varsity lacrosse competition. 

Finishing with a 4-7 record, the 
stickmen opened the season against 
Ohio Wesleyan and proved they 
could score as they bombarded the 
goal for six points only to see Ohio 
Wesleyan hit on ten goals. The 
biggest win of the season came 
against Virginia Tech at mid-season 
with the Pirates claiming an 11-5 de- 
cision. Eric Schandelmeier led the 
Bucs, scoring three goals and having 
two assists. 




Thornton snags ball with the stick. 




Players assemble around Coach Lovstedt for strategy discussion at halfrime. 





Lacrosse players battle furiously for possession of the ball. 



L 1g «rf\m — *■' " 

™ *■ ' - — i k; 

Action stops on the field while an injured player receives medical attention. 

Si , 

Km 

iocrosje 7»om. FRONT ROW: John Connolly, Jim Taylor, Mike Lynch, Lindsay Overton, Don McCorkel, Mike Dennislon, Tom Christen- 
sen. SECOND ROW: David Hayes, Frank Sutton, Dennis Barick, Steve Pollili, Gordon Sanders, Larry Hayes, Will Mealy, Fred Vollmer. 
THIRD ROW: Coach John Lovstedt, Dan Scatchard, Bob Geonie, Mark Krivonak, Tim Brand, George Hendley, Bob Thornton, Steve Bar- 
row, Dave Holdefer. 





41 -*p i K-h , 





Swimming. Moryo Gripp, Terry Orders, Shanno Moore, Sharon Atwell, Kaki King, Suzanne Tate, Eric Orders. NOT PICTURED: Vicki Quave, Linda Whitney, 
Peggy Hughes, Alice Hawthorne. 



178 WOMEN'S SPORTS 



Women's Athletics Enter Second Season 




Charlotte Metz alludes opponent's defensive play. 



Field hockey tapped off the second 
season of women's intercollegiate 
sports at ECU. The lone victory of the 
season came against Salem College 
by the score of 3-0 as the team fin- 
ished the season 1-3-2. Coach Cath- 
erine Bolton maintained that the 
toughest contest was seen against 
High Point College as both teams bat- 
tled in the mud and played to a 0-0 
tie. 

Volleyball ended on a brighter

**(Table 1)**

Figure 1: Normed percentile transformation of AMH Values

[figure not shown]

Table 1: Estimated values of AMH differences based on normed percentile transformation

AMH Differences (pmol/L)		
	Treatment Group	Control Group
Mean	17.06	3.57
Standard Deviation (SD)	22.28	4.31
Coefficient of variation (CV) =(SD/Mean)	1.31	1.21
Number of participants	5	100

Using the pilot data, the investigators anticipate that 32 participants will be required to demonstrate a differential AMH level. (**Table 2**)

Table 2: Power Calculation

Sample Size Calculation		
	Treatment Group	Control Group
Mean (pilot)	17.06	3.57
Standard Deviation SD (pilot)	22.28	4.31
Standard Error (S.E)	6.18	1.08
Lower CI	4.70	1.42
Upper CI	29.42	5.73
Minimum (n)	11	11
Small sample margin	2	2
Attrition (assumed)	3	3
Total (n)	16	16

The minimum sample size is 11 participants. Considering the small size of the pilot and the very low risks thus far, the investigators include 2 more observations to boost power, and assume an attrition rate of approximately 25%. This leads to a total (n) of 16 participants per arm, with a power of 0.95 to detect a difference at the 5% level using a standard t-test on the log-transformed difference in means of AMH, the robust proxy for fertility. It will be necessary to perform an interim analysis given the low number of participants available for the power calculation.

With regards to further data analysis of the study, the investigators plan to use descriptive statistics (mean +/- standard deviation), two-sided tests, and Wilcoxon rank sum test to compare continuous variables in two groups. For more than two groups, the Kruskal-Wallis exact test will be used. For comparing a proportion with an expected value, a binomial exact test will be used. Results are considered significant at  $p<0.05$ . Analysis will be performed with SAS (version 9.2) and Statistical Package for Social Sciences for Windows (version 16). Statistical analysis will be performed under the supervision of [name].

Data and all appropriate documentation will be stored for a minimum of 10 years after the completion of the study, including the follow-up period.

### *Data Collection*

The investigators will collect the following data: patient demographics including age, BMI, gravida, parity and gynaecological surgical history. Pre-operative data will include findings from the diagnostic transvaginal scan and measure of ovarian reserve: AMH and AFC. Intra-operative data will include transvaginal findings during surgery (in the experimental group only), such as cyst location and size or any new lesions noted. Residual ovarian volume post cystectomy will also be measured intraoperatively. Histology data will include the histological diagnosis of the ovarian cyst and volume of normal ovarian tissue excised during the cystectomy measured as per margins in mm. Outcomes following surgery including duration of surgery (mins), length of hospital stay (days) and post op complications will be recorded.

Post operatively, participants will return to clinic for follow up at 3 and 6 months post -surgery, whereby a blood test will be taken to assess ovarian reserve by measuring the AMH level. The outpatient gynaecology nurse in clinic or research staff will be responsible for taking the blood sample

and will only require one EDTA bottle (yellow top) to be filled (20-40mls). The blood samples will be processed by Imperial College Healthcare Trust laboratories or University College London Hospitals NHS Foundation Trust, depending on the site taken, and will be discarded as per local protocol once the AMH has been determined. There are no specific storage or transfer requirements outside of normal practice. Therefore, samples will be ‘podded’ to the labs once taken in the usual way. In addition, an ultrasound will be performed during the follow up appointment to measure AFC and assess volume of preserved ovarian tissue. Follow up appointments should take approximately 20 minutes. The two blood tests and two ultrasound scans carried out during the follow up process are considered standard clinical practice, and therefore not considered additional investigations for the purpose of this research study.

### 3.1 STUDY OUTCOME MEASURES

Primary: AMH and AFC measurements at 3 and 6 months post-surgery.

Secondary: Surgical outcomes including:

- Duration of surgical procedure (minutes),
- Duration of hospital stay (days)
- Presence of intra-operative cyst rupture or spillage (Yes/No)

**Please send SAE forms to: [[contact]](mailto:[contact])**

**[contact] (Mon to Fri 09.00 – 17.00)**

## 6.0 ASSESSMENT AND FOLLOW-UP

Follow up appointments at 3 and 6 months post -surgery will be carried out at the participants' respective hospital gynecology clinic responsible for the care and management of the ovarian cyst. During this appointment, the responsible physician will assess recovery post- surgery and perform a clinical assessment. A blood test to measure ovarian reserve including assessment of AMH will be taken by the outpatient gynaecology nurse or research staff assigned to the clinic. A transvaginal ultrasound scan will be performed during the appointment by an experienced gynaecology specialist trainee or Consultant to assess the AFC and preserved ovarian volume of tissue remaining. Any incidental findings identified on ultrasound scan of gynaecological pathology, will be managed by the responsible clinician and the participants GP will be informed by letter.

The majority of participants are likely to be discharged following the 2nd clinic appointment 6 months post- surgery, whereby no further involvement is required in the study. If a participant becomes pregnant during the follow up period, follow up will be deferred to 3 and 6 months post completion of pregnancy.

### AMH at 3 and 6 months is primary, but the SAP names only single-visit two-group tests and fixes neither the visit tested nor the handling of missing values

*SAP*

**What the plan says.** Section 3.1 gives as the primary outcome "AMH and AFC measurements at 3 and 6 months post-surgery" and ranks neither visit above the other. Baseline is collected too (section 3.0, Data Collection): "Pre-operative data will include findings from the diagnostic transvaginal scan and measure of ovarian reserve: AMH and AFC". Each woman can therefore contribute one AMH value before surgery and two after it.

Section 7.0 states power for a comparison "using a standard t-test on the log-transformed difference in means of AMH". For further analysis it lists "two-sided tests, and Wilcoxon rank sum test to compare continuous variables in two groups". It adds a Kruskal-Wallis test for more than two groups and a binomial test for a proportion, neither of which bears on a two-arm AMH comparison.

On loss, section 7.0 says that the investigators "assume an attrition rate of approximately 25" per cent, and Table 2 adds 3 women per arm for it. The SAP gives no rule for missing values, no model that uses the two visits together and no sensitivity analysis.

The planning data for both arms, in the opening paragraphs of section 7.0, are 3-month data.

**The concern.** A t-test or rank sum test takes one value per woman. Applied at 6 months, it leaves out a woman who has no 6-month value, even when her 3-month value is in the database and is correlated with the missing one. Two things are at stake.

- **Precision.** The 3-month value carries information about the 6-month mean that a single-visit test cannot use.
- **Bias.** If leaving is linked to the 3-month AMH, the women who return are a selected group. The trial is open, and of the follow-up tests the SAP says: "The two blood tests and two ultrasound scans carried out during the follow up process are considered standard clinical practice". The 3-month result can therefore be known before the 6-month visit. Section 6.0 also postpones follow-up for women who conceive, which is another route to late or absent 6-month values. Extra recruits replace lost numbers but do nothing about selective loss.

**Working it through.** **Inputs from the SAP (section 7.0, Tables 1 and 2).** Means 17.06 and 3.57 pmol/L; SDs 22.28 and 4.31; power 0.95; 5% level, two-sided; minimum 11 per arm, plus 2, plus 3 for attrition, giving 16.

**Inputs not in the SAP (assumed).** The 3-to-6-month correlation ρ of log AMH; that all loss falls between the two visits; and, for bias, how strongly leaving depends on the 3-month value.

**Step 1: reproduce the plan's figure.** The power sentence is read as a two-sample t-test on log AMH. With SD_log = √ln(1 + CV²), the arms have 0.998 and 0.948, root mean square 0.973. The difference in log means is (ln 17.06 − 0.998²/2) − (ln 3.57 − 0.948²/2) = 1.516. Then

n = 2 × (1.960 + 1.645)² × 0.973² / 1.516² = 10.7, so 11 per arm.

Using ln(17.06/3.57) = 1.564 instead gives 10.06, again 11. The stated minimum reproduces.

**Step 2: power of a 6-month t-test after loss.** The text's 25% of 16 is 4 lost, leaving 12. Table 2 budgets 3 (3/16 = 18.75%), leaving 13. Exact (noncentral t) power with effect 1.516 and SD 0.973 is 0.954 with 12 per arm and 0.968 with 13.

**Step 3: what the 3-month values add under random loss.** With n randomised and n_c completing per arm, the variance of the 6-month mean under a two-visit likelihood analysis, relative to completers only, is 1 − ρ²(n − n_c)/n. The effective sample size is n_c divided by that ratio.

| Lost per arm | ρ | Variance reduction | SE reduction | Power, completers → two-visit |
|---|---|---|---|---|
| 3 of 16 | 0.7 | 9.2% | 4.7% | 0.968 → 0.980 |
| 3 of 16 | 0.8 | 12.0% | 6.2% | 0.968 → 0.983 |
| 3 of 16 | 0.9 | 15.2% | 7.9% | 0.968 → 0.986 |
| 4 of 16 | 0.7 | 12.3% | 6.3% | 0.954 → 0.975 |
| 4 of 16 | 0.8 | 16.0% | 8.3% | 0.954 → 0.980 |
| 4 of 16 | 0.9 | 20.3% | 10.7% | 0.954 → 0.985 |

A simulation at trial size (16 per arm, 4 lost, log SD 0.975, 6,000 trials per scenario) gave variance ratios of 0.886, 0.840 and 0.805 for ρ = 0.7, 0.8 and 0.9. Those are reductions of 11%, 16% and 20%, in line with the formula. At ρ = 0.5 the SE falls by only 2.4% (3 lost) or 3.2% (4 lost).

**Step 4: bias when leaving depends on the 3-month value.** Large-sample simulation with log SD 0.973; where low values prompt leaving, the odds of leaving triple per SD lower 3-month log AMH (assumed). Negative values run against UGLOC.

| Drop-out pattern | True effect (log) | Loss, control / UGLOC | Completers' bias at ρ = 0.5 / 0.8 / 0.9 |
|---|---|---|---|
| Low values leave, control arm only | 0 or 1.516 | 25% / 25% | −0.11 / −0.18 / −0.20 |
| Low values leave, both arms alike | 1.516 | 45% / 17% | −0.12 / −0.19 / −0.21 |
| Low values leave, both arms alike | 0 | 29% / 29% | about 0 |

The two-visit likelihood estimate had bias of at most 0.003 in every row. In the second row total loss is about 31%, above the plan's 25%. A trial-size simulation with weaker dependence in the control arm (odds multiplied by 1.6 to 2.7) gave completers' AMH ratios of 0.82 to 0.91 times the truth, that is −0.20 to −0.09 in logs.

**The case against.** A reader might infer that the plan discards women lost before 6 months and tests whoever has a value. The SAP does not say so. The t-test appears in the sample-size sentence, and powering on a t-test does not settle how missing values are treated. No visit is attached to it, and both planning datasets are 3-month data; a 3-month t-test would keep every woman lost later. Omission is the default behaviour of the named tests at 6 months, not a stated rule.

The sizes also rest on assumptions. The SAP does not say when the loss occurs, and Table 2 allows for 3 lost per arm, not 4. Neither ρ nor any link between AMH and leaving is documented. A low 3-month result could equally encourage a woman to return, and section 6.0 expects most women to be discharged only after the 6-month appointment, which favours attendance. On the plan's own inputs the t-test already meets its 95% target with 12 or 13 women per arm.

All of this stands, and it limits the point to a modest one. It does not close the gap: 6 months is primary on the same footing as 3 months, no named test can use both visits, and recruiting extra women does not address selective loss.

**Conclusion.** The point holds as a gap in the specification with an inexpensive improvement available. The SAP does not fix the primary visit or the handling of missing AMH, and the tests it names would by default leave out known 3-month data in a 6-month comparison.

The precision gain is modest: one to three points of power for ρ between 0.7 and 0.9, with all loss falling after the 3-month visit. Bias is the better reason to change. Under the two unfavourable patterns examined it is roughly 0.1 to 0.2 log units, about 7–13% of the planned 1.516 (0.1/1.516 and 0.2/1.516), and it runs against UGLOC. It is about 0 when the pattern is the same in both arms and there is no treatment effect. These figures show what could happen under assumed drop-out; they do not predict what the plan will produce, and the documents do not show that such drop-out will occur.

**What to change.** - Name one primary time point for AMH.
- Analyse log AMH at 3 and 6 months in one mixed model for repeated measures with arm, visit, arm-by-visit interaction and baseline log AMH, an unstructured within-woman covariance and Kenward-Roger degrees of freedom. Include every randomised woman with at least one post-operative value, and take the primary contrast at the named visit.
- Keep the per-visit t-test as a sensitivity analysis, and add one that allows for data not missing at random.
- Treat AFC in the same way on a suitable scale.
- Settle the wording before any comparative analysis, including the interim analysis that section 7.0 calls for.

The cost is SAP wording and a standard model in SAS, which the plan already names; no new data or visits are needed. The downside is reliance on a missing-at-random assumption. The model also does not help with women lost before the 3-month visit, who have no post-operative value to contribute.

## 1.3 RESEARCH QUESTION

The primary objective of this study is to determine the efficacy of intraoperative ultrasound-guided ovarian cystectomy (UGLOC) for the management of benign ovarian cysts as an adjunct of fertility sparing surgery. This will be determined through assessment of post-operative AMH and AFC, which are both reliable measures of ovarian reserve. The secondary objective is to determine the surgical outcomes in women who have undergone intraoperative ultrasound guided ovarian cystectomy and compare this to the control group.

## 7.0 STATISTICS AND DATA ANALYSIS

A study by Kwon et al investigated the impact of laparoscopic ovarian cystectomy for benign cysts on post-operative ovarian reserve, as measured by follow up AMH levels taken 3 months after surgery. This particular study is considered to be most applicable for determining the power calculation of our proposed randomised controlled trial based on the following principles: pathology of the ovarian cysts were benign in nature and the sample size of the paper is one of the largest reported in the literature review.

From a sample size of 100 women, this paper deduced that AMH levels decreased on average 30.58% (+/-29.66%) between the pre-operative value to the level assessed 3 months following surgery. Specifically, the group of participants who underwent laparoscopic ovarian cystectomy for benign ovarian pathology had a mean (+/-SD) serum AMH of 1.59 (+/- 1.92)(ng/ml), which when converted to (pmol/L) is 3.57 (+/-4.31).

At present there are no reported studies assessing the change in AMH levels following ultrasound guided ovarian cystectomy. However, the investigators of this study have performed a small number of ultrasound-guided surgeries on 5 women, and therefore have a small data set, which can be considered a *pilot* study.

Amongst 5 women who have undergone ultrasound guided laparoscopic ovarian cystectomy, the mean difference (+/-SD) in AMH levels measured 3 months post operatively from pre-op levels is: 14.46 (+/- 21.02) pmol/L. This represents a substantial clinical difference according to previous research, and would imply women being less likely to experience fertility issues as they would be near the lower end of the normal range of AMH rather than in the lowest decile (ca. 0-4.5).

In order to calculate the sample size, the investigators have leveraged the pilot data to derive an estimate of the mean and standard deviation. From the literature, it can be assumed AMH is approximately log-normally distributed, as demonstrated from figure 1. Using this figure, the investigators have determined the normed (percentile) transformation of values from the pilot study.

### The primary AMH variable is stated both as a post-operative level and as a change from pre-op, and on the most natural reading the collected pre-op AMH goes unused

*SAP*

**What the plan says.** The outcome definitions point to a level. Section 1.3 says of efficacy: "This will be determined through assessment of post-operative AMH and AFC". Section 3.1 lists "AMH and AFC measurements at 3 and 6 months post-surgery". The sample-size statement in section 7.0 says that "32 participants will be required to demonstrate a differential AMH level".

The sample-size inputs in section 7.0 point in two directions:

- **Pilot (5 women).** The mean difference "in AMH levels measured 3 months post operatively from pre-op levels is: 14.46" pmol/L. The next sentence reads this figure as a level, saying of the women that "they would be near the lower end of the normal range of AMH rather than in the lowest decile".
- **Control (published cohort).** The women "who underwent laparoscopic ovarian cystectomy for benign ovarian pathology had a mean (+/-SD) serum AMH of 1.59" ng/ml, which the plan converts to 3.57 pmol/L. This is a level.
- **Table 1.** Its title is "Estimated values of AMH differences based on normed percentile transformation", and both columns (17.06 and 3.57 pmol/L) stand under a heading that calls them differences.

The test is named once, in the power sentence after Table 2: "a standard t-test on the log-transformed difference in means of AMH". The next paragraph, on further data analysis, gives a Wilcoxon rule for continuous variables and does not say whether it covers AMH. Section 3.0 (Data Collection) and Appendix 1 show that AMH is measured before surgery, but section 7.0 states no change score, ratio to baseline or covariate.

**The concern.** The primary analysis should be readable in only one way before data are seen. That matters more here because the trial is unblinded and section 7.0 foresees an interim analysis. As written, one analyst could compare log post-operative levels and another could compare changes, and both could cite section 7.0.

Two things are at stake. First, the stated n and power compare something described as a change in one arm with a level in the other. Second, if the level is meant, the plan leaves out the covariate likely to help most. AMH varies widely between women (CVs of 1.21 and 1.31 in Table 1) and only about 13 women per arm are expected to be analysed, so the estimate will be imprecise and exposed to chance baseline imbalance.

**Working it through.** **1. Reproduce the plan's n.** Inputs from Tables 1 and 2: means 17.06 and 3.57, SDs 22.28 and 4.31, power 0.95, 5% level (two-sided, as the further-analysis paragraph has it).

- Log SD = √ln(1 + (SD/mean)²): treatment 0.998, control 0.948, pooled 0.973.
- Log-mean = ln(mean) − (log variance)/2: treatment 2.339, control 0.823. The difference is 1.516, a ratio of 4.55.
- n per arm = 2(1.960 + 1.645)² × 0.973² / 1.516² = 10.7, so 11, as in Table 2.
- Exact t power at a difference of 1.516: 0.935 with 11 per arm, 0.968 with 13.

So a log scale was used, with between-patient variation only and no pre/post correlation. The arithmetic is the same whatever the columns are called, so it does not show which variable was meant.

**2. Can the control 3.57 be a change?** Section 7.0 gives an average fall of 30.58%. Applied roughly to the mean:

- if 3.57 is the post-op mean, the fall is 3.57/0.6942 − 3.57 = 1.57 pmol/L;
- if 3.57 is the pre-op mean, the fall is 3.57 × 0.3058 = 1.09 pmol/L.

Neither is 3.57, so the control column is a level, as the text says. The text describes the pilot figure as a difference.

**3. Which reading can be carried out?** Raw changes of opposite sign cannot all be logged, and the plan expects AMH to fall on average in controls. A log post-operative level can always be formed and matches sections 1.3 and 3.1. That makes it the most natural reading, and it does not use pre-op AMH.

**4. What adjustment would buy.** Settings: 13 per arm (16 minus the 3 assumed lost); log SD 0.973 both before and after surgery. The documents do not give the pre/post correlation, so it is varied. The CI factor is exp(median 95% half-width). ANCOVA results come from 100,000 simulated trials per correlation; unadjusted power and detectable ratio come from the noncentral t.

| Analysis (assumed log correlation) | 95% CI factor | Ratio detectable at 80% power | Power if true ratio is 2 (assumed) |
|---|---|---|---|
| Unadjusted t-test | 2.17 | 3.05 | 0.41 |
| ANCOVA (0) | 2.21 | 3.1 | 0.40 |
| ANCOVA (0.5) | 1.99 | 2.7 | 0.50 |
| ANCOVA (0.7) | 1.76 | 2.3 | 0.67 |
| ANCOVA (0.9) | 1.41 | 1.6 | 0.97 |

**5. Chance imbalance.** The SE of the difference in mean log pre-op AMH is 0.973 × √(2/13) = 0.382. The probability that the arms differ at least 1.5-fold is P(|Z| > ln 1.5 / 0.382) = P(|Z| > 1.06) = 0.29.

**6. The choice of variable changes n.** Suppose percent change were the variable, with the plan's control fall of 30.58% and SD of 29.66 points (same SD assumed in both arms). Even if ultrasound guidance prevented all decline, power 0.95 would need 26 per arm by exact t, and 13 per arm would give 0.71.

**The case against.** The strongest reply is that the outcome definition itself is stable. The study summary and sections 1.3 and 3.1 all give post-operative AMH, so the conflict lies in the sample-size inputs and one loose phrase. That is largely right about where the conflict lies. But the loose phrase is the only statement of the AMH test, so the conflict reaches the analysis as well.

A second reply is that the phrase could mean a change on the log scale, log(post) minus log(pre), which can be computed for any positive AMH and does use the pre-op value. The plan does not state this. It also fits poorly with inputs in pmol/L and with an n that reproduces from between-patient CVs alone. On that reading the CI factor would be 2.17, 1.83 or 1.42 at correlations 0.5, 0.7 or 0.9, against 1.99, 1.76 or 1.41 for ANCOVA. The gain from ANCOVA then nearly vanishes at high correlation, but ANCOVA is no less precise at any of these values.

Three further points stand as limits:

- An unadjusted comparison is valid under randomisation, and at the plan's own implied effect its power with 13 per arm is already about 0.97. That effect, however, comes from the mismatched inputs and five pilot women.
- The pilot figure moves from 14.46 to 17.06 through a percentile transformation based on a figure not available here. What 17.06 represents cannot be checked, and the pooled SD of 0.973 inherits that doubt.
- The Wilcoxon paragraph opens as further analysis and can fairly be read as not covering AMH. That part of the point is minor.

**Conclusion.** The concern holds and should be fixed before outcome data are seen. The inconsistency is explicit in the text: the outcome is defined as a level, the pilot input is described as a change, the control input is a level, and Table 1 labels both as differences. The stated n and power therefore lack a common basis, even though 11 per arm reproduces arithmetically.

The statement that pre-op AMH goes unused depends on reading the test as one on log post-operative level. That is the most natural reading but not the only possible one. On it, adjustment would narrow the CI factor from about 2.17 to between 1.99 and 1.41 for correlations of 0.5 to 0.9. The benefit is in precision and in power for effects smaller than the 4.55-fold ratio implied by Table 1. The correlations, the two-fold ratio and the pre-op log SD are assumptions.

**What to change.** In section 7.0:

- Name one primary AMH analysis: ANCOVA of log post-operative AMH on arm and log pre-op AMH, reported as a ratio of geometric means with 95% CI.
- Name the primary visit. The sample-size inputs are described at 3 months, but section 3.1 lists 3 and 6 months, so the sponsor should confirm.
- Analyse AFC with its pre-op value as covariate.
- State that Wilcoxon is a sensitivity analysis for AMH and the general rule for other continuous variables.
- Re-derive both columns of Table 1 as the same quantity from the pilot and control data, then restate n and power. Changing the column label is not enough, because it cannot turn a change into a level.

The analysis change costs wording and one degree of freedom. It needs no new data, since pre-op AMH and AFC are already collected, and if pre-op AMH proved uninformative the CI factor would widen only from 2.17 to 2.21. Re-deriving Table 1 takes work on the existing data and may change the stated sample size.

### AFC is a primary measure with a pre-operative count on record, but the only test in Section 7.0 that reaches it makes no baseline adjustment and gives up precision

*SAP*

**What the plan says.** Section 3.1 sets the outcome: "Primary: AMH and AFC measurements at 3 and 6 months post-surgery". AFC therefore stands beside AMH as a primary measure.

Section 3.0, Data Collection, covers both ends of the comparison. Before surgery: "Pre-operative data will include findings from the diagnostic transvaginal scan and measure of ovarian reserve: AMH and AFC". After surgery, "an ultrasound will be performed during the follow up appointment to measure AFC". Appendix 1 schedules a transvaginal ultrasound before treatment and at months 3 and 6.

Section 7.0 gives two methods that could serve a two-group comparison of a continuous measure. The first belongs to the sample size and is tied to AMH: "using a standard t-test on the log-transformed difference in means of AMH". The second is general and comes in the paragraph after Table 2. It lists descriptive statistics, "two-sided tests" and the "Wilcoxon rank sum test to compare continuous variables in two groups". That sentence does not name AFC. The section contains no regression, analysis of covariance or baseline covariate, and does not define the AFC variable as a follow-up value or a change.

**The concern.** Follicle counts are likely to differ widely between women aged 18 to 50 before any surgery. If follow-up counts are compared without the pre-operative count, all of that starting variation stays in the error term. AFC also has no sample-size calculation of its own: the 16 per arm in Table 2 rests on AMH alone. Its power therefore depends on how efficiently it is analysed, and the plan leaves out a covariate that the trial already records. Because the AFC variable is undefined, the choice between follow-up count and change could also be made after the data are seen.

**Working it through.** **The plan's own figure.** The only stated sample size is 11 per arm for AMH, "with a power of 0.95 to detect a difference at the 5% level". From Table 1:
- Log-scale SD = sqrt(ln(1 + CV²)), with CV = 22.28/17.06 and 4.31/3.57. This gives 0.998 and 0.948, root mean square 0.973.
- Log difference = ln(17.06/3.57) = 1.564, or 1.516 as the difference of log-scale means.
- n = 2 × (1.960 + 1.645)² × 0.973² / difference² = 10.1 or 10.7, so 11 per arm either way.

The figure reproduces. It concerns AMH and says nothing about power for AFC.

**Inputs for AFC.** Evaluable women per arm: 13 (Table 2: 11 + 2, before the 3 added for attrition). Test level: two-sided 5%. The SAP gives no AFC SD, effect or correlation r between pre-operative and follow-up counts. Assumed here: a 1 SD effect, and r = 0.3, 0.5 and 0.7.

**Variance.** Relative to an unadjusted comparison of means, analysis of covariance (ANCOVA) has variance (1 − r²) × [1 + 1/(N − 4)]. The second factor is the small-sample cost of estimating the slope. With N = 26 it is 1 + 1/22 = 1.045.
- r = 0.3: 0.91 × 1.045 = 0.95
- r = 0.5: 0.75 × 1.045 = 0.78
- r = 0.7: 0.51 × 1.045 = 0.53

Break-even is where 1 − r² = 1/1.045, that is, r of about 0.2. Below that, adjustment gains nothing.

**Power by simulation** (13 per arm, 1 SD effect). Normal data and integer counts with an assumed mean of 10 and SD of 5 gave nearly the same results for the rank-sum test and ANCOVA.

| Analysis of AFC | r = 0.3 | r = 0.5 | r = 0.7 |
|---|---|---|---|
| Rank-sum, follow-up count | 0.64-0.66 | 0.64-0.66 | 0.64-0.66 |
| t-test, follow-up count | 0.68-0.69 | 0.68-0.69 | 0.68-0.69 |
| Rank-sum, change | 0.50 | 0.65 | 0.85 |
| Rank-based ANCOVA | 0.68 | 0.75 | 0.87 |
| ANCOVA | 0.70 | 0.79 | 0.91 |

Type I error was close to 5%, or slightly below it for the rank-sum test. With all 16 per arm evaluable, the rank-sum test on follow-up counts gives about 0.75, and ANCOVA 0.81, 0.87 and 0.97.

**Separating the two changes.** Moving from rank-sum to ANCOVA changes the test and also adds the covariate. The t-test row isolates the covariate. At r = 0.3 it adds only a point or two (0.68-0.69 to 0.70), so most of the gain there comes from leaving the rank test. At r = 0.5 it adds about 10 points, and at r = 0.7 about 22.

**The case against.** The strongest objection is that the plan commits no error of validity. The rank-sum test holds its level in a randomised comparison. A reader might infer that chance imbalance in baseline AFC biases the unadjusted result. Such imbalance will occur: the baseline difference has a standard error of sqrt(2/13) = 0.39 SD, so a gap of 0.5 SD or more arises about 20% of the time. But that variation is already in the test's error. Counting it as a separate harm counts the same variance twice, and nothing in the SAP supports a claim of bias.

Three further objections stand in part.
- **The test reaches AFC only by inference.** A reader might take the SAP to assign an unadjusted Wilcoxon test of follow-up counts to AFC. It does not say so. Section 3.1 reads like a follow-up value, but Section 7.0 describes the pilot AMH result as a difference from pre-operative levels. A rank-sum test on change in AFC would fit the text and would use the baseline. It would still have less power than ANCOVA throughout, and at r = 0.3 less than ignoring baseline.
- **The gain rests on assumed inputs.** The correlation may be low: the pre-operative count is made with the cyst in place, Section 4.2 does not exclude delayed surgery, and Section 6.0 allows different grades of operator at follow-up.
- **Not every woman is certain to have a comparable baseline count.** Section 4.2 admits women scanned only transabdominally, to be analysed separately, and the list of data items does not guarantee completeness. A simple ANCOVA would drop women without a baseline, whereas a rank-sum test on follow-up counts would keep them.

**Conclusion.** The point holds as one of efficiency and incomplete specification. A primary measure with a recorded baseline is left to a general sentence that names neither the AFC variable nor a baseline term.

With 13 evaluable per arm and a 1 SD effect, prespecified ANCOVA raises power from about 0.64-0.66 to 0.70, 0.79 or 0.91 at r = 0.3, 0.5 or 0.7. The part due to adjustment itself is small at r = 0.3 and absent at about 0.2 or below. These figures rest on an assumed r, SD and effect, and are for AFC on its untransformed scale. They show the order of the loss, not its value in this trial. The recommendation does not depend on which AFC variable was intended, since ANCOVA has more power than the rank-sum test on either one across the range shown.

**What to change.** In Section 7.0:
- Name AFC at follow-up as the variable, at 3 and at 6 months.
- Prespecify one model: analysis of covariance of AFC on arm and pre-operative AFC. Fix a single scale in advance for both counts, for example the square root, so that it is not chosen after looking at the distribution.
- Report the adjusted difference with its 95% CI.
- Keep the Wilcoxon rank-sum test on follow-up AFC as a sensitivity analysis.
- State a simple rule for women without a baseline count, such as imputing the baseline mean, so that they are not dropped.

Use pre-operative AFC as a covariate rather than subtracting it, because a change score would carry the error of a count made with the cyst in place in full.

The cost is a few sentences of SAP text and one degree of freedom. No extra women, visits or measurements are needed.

note for fall with an undefeated rec 
ord. Victories included wins over Car 
olina, Campbell, and Atlantic Chris 
tian. A round-robin tournament high 
lighted the season as the Pirates fin 
ished in a tie for first place. 

Basketball ushered in winter with 
an impressive 13-1 season including 
the capture of the East Carolina Invi- 
tational Tournament. 




Basketball. FRONT ROW: Donno Prince, Rose Mary Johnson, Cheryl Thompson, Becky Lawrence, Peggy Taylor. SECOND ROW: Terry Word, Jan 
Claiborn, Dionne Brown, Nan Roberson, Joette Abeyounis, Debbie Eogan. THIRD ROW: Charlotte Metz, Lorraine Rollins, Liz White, Luci Smith, Jo 
Haubenreiser, Joey Johns, Becky Atwood, Alice Keene, Coach Bolton. 



WOMEN'S SPORTS 179 




Gymnastics team is composed of Joan Fulp, Sandy Hart, Jane Smith, Cindy Wheeler, Sharon Pullen, Annie Dorer 




Joan Fulp practices form on the gymnastics bar in preparation for gymnastics event 



180 WOMEN'S SPORTS (cont'd) 




Charlotte Metz anticipates partner's volley in practice session. 



Gymnasts Capture 
Second Over UNC 

Gymnastics team participated in a 
tri-meet at North Carolina where the 
gymnasts twisted and turned to a sec- 
ond place behind Carolina. 

Swimmers competed in three meets 
and recorded a 1-3 slate with losses 
against William and Mary, Carolina, 
and Mary Washington College. The 
lone victory came against Appalach- 
ian State. 

Spring quarter saw the tennis team 
record victories over Atlantic Christian 
twice, and Meredith College, with 
losses suffered to Duke, North Caro- 
lina, and St. Mary's. 

Golf team played in four tourna- 
ments with their best showing against 
UNC-G in Greensboro. Cathy 
Postewait and Joann Edwards later 
represented East Carolina in the na- 
tional tournament in Athens, Ga.